[purported presidential IQ ranking; Dubya dead last] Re: True???

geege geege@barrera.org
Tue, 18 Mar 2003 18:45:10 -0800


so the following ISN'T factual?

>Among comments made concerning the specific testing of President GW
> Bush,
> his low ratings are due to his apparently difficult command of the
> English language in public statements, his limited use of vocabulary
> (6,500 words for Bush versus an average of 11,000 words
> for other presidents), his lack of scholarly achievements other than a
> basic MBA, and an absence of any body of work which could be studied on
> an intellectual basis. The complete report documents the methods and
> procedures used to arrive at these ratings, including depth of sentence
> structure and voice stress confidence analysis.
> "All the Presidents prior to George W. Bush had a least one book under
> their belt, and most had written several white papers during their
> education or early careers. Not so with President Bush,"

-----Original Message-----
From: fork-admin@xent.com [mailto:fork-admin@xent.com]On Behalf Of James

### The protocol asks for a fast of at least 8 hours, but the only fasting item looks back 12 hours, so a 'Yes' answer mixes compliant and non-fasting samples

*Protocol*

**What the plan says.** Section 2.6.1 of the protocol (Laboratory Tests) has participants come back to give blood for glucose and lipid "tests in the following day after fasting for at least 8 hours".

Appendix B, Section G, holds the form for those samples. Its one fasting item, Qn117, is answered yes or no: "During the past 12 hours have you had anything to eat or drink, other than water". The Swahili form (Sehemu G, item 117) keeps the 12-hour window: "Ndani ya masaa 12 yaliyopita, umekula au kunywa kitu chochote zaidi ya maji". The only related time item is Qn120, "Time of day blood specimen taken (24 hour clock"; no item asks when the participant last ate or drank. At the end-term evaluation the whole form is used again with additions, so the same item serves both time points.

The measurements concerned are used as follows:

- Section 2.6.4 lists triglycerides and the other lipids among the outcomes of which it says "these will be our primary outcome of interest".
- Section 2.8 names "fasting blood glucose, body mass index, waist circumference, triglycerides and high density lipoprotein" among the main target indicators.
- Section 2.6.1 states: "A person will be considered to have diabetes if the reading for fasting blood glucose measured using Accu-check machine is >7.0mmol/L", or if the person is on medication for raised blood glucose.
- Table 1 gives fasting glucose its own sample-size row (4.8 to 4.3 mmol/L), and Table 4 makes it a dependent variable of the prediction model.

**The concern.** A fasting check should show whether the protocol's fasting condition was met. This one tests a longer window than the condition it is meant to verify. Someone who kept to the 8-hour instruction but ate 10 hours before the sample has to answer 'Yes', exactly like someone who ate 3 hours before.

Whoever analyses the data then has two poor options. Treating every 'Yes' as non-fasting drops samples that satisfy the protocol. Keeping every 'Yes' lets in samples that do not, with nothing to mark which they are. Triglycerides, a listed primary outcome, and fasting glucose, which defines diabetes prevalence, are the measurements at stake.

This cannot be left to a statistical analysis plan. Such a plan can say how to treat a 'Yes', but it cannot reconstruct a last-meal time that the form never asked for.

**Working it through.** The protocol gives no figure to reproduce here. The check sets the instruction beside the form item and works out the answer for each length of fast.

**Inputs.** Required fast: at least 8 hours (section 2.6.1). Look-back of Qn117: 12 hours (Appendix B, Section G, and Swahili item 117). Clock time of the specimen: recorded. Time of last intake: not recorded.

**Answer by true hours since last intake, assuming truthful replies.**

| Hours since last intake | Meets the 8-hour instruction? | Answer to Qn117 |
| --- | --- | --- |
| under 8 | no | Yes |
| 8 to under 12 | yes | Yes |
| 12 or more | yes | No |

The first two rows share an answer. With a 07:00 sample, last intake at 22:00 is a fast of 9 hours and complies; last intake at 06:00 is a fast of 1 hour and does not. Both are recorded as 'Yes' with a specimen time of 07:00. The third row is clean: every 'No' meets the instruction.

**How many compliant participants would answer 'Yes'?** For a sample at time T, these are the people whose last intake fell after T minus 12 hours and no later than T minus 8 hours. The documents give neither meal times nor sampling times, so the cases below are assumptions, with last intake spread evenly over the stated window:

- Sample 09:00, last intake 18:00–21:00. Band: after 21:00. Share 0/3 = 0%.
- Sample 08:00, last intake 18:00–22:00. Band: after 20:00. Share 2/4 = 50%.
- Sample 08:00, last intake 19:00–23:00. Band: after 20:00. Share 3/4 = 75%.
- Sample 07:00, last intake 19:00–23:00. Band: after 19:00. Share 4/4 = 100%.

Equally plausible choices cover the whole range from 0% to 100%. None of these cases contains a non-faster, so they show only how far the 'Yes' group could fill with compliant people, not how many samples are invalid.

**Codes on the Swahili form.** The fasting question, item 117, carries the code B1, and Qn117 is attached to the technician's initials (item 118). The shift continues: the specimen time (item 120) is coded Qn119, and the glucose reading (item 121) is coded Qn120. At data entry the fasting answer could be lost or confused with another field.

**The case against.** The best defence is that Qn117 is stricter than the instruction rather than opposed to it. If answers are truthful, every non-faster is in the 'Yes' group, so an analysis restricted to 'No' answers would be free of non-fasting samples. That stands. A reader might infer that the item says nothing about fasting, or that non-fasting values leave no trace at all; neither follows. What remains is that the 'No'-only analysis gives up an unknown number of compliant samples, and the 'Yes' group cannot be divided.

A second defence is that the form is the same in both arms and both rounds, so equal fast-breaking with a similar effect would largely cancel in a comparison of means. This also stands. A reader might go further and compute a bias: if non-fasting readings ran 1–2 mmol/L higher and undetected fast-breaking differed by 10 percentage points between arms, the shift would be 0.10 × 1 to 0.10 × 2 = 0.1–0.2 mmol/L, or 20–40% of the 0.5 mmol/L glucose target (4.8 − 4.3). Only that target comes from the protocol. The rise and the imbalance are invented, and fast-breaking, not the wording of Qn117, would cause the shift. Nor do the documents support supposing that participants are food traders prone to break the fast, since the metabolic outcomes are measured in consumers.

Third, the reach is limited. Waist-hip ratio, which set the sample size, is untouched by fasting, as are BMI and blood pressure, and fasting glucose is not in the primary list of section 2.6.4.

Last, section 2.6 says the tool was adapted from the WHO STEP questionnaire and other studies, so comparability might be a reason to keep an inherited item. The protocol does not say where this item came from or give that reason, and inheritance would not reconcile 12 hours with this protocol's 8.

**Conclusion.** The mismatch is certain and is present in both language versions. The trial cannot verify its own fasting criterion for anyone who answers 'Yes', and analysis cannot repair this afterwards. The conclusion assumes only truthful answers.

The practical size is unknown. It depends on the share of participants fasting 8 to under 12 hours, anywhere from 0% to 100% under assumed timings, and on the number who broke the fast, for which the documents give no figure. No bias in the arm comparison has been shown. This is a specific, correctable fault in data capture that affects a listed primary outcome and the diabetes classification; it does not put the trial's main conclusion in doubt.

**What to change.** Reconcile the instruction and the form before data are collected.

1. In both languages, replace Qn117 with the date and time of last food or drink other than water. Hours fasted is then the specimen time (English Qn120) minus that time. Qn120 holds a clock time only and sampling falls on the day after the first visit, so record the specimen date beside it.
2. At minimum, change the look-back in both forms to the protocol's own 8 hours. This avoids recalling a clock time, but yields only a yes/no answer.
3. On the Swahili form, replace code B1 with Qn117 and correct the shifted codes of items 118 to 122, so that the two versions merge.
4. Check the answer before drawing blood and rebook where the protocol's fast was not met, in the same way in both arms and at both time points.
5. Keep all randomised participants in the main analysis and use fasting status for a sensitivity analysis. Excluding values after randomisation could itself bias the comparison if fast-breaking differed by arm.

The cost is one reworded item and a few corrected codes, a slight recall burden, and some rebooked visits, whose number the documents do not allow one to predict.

Rogers
Sent: Tuesday, March 18, 2003 1:44 PM
To: fork@xent.com
Subject: RE: [purported presidential IQ ranking; Dubya dead last] Re:
True???


>
> This sounds awfully partisan, but there's a veneer of credibility. Is
> this a hoax? Does this report even exist?


I've seen this skewered in other forums as being utterly devoid of
scientific merit by people actually qualified to make such assessments.

Therefore, it is not surprising that it was debunked on snopes.com shortly
after it started circulation.  The historical record that *is* available for
some of the Presidents listed is quite different than what is in this
report, which incidentally, was "published" in a fictious periodical.
Based on actual public record, the Democrats listed have substantially lower
IQs than what is listed, and Republicans have substantially higher IQs than
is listed.  So yes, it was a stupid partisan prank.

This article was reported as fact in several European newspapers (e.g.
Guardian), ironically with publications dates that came *after* it had been
publicly debunked.

-James Rogers
 jamesr@best.com